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Kenneth Gross explores Shakespeare's deep fascination with dangerous and disorderly forms of speaking--especially rumor, slander, insult, vituperation, and curse--and through them offers a vision of the work of words in his plays. Coriolanus's taunts or Lear's curses force us to think not just about how Shakespeare's characters speak, but also about how they hear, overhear, and mishear what is spoken, how rumor becomes tragic knowledge for Hamlet, or opens Othello to fantastic jealousies. Gross also shows how Shakespeare's preoccupation with "noisy" speech echoed and transformed a broader cultural obsession with the perils of rumor, slander, and libel in Renaissance England.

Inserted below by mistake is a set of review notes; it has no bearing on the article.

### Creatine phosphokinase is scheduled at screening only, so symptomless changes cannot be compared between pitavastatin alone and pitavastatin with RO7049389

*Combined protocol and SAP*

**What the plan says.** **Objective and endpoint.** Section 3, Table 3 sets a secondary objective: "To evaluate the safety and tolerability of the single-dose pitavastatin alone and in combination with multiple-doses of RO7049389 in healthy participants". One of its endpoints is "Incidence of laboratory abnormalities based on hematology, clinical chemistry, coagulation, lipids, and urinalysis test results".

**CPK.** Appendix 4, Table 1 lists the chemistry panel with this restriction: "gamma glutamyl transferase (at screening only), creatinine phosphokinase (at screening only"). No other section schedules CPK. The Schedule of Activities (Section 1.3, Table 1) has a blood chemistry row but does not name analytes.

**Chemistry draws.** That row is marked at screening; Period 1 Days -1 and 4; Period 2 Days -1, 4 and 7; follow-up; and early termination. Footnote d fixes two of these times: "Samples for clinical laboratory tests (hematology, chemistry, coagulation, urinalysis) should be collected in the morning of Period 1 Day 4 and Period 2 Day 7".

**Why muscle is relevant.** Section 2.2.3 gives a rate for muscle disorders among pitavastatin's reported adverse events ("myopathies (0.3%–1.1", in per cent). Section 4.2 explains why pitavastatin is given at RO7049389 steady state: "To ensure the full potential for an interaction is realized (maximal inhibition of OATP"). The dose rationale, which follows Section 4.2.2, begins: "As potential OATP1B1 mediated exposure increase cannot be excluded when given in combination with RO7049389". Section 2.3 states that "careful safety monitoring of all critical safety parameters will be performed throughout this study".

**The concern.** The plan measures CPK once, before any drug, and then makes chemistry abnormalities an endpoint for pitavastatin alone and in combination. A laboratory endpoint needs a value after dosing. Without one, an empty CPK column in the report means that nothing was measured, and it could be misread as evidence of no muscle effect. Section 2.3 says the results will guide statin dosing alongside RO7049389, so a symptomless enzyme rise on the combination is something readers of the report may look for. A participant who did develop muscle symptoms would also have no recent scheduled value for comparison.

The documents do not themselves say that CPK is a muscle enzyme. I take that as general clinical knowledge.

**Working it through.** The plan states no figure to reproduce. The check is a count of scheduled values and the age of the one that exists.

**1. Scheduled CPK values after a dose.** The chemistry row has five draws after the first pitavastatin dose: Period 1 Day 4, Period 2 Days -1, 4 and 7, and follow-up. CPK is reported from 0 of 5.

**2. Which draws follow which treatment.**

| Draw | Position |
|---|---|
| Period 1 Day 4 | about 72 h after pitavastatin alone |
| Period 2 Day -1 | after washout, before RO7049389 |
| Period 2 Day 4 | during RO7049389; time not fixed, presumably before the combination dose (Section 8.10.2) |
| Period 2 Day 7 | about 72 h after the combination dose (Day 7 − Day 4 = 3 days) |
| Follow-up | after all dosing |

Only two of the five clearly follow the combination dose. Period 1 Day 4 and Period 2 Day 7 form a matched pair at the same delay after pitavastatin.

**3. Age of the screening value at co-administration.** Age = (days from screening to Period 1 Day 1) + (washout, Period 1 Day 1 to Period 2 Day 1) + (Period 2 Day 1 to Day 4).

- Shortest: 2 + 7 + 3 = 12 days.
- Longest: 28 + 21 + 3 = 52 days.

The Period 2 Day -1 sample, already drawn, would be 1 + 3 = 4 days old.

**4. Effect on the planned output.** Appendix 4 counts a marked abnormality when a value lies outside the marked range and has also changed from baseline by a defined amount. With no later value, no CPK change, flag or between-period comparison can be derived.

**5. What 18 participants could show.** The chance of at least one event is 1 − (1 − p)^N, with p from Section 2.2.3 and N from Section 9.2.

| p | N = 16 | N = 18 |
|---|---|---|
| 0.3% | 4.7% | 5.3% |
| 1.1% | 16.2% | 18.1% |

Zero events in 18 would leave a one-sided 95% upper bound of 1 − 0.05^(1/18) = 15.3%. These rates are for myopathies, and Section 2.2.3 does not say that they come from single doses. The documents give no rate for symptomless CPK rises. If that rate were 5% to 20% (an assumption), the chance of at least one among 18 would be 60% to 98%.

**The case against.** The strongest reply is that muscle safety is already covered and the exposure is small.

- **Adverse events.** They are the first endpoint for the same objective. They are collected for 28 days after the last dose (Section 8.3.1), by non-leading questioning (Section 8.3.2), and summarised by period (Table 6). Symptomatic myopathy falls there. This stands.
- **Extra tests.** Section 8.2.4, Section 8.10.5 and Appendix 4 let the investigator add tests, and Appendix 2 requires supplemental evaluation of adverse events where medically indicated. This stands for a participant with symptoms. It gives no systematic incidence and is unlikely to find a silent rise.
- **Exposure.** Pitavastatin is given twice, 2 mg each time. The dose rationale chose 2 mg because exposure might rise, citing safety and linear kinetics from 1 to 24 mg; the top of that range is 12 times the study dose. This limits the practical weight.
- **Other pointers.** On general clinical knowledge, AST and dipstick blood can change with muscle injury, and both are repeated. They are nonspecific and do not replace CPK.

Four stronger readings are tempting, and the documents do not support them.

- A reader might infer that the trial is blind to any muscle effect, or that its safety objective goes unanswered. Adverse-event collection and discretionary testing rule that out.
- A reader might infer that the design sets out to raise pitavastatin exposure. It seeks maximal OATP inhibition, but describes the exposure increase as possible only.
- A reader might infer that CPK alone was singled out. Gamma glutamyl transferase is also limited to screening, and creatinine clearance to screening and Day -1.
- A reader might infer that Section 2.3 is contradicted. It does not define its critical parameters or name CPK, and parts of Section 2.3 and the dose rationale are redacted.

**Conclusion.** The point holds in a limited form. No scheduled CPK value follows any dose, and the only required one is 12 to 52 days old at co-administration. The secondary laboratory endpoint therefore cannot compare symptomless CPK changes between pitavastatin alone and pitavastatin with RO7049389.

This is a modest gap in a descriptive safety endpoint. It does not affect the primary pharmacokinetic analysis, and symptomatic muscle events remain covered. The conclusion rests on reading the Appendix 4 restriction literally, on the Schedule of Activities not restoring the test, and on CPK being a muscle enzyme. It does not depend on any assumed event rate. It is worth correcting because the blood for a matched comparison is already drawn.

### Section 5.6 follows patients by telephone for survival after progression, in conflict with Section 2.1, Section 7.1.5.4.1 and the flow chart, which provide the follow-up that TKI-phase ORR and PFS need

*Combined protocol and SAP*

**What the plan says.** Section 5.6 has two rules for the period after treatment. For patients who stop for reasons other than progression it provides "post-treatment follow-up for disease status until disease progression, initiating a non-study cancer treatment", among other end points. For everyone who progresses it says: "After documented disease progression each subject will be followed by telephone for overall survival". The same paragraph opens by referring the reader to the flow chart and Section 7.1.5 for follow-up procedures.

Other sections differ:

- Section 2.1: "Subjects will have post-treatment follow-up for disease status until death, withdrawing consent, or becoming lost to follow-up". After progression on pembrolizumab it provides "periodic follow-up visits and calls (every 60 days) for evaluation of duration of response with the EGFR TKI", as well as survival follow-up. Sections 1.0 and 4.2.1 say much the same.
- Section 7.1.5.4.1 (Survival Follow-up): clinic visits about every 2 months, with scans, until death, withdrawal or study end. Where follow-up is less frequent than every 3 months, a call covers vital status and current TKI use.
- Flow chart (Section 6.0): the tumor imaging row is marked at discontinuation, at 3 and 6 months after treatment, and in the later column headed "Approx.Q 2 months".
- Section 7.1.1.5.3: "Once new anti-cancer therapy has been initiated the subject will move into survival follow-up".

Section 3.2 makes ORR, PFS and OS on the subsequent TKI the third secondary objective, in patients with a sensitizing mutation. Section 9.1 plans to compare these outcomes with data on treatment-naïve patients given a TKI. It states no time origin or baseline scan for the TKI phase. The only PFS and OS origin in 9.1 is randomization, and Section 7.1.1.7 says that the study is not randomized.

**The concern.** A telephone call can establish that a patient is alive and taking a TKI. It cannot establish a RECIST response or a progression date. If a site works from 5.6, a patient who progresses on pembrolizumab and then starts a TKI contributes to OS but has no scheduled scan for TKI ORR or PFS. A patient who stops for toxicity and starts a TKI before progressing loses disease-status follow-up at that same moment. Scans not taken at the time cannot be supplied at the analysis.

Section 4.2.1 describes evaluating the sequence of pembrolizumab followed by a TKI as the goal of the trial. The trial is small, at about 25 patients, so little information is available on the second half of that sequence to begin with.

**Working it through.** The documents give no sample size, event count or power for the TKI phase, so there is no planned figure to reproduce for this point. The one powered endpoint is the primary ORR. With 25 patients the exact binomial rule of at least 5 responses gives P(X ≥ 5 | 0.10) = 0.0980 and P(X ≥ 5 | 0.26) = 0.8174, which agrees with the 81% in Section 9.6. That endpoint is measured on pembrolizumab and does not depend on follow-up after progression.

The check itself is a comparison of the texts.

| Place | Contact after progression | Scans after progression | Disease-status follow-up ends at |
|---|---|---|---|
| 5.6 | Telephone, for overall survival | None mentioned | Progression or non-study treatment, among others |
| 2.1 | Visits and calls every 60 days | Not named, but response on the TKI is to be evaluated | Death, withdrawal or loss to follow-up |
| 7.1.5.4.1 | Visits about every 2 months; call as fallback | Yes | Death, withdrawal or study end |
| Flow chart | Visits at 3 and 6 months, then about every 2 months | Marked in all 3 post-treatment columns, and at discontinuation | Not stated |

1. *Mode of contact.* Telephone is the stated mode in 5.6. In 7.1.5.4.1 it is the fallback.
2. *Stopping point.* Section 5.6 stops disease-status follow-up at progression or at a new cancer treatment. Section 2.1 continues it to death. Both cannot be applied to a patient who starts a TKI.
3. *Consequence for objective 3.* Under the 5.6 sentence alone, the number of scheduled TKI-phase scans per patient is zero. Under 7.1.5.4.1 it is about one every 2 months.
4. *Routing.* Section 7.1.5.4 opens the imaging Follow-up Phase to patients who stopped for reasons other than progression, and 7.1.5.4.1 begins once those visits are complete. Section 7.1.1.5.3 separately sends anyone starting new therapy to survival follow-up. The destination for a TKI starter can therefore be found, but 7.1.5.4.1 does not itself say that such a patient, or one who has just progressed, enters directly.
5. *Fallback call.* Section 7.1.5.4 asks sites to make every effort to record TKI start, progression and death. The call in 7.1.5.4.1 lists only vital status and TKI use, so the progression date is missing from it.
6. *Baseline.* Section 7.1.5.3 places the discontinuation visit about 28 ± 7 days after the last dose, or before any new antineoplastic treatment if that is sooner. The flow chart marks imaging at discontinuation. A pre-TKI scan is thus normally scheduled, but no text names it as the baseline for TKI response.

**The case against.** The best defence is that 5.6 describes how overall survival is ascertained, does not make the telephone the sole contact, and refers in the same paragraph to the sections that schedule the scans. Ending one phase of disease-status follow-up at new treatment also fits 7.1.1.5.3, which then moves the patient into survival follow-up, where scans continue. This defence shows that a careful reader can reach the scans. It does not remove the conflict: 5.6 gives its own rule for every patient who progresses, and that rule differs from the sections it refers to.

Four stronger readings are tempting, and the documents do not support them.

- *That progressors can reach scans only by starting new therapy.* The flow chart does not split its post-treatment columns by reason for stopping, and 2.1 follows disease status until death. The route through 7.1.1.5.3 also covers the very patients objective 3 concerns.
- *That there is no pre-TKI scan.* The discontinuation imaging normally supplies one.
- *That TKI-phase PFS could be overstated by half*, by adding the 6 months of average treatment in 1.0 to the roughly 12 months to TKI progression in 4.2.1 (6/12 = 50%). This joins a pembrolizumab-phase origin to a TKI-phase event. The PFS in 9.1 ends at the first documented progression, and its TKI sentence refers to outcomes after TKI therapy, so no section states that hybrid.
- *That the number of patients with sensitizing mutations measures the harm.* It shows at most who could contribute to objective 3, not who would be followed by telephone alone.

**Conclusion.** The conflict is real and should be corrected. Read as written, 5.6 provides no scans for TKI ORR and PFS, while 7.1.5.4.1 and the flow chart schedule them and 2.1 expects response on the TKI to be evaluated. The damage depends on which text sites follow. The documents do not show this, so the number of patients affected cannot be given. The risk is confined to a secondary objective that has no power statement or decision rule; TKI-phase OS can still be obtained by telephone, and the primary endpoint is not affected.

Kenneth Gross is a professor of English at the University of Rochester. He is the author of "Spenserian Poetics: Idolatry, Iconoclasm, and Magic" and "The Dream of the Moving Statue."
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- ID: 9780226309880
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